The developer could have used a legacy Editor/Assembler and a 1982 SuperCharger cart for testing :)

Which modern tools do you think make the most difference?

Share this post


Link to post
Share on other sites

Stella due to its integrated debugger.

I do not develop for the 2600, but I have heard horror stories about 2600 development. I am sure the debugger is huge. I heard that programmers would have to wait for their code to compile to see the smallest change. I would think that the modern day PC in general allows instant gratification in itself. Not having to wait to see results of a simple change could have made a huge difference in itself. I am sure the debugger is the icing on the cake. Just pointing out another level of disadvantage for the early programmers.

  • Like 2

Share this post


Link to post
Share on other sites

Faster assembly. Debugger in emulators like Stella. Modern tools for programming the 2600 (including graphics). Access to years of knowledge gathered about the 2600 and Pac-man itself (like disassembly of the code and ghost AI analysis). The internet (aka the ability to consult other developers about things). Less limits on ROM size (although the OP IS limiting himself to 4k so that does not really count in this case).

 

Just to name a few.

Share this post


Link to post
Share on other sites

Faster assembly. Debugger in emulators like Stella. Modern tools for programming the 2600 (including graphics). Access to years of knowledge gathered about the 2600 and Pac-man itself (like disassembly of the code and ghost AI analysis). The internet (aka the ability to consult other developers about things). Less limits on ROM size (although the OP IS limiting himself to 4k so that does not really count in this case).

 

Just to name a few.

Oh. So really nothing significant. .. :-D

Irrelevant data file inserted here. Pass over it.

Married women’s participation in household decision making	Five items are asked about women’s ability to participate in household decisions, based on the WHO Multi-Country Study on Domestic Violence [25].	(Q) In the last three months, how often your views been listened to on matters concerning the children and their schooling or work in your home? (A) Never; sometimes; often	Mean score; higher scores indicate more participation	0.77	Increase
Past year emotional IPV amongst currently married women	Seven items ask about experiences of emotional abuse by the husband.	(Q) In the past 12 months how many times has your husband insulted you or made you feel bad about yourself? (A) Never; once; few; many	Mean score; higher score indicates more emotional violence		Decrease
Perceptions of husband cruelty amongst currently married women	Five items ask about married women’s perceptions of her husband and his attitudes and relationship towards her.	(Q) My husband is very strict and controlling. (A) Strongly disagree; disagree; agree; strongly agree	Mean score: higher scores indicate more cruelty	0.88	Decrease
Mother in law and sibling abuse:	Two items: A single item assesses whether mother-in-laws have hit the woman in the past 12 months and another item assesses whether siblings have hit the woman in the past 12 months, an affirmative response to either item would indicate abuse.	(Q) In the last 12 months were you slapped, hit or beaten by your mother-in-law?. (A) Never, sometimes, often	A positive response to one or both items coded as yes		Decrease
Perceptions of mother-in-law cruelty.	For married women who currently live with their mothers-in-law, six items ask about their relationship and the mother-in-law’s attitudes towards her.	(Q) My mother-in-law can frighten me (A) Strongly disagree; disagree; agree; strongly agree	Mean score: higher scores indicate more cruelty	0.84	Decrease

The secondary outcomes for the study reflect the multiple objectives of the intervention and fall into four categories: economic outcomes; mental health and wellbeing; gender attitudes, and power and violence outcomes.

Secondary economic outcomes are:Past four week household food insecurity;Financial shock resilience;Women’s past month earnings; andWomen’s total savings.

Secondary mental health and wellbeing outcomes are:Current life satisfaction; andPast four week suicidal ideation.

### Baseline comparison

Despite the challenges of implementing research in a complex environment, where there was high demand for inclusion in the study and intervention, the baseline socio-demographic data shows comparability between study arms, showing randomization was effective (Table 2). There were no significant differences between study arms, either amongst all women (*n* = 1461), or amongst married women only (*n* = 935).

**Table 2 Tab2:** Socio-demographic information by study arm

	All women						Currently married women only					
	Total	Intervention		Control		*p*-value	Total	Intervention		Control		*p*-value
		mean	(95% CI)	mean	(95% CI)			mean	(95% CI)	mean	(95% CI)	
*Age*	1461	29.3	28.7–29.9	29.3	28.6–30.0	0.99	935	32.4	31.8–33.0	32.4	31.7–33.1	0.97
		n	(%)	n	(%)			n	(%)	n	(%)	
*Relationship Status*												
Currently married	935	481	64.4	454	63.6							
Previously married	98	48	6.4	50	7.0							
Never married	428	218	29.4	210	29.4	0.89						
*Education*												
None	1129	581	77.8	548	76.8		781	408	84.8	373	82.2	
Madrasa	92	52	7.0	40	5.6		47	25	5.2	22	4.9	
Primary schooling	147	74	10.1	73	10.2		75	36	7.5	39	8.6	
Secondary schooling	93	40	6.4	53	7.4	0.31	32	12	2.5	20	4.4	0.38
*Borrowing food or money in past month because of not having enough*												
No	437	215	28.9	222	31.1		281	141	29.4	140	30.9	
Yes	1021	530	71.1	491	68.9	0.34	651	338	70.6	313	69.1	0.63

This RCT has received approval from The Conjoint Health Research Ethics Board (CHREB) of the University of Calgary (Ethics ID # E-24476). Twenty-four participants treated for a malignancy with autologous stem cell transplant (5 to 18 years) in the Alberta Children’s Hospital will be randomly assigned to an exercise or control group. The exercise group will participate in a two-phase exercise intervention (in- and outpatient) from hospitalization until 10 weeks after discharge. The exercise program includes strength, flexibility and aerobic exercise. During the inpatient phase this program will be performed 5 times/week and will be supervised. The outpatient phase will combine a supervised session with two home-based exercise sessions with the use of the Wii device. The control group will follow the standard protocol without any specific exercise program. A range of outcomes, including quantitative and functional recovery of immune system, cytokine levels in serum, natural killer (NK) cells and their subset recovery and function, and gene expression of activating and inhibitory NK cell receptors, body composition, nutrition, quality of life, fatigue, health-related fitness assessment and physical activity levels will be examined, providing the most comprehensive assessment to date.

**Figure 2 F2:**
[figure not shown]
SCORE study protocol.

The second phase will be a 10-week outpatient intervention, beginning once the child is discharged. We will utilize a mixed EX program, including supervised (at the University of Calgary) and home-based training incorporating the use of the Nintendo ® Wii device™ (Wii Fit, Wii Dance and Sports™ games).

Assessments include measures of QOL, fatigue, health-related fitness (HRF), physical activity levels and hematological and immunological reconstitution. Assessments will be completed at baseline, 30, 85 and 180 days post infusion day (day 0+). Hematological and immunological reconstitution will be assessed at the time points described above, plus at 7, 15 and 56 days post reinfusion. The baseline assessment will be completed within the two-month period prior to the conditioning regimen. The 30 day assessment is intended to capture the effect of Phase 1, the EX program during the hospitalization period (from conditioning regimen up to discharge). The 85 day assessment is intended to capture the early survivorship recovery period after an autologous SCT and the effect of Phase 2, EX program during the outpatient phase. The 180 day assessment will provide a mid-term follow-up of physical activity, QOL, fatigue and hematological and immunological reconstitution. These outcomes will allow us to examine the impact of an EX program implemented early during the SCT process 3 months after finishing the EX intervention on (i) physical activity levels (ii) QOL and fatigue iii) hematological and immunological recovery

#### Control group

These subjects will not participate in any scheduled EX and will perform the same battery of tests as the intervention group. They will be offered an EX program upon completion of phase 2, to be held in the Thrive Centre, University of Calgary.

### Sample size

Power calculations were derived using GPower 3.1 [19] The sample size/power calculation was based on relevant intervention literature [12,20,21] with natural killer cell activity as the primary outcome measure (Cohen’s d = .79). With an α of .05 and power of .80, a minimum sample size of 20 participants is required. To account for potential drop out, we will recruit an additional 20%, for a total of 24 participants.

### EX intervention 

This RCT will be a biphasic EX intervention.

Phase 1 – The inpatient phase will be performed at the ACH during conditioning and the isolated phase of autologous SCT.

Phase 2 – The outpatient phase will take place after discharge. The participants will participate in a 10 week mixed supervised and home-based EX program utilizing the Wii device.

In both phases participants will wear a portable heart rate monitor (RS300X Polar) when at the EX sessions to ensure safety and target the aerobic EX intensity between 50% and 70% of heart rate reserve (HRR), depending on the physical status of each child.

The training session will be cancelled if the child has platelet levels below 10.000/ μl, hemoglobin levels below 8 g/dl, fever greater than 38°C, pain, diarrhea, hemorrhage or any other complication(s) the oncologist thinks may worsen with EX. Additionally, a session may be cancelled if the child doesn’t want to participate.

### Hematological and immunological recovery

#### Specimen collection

• Like 1

Share this post


Link to post
Share on other sites

Hi all, I added the "ready!" using both "player", but it took more bytes than I expected, although I could change the "kernel" to save bytes used for that. :)

In this version I use the reg "vblank" to see if that is the cause of "slowdown" that said Albert is happening in your machine. ;-)

Maybe this could be the latest version of 4K, or at least I get to optimize the code even more and can add other things. :-D

Your vblank change did not fix the problem on my end, but I'm seeing it with another game also. I'm going to ping Stephena to see if he can help me figure it out, as it's making it difficult to test games on this machine!

 

..Al

Share this post


Link to post
Share on other sites

I do not develop for the 2600, but I have heard horror stories about 2600 development. I am sure the debugger is huge. I heard that programmers would have to wait for their code to compile to see the smallest change. I would think that the modern day PC in general allows instant gratification in itself. Not having to wait to see results of a simple change could have made a huge difference in itself. I am sure the debugger is the icing on the cake. Just pointing out another level of disadvantage for the early programmers.

IMO this doesn't make as huge a difference as you might think, it was a lot of fun developing that way and still is.

 

Debuggers are cool but it doesn't take too much longer to do your own debugging with a trace program; sometimes it's necessary - I've encountered bugs in Stella (and documented them for Stephena) by using the trace approach.

 

I think macro assemblers may be the most significant advantage today, Atari had one of the first but not until the late 80's.

Share this post


Link to post
Share on other sites

That's strange, I got a macro assembler on my C64 in about 1984. Kind of primitive, but (apart from when I've done hand-assembly) I've never used an assembler that didn't have macros.

Share this post


Link to post
Share on other sites

That's strange, I got a macro assembler on my C64 in about 1984. Kind of primitive, but (apart from when I've done hand-assembly) I've never used an assembler that didn't have macros.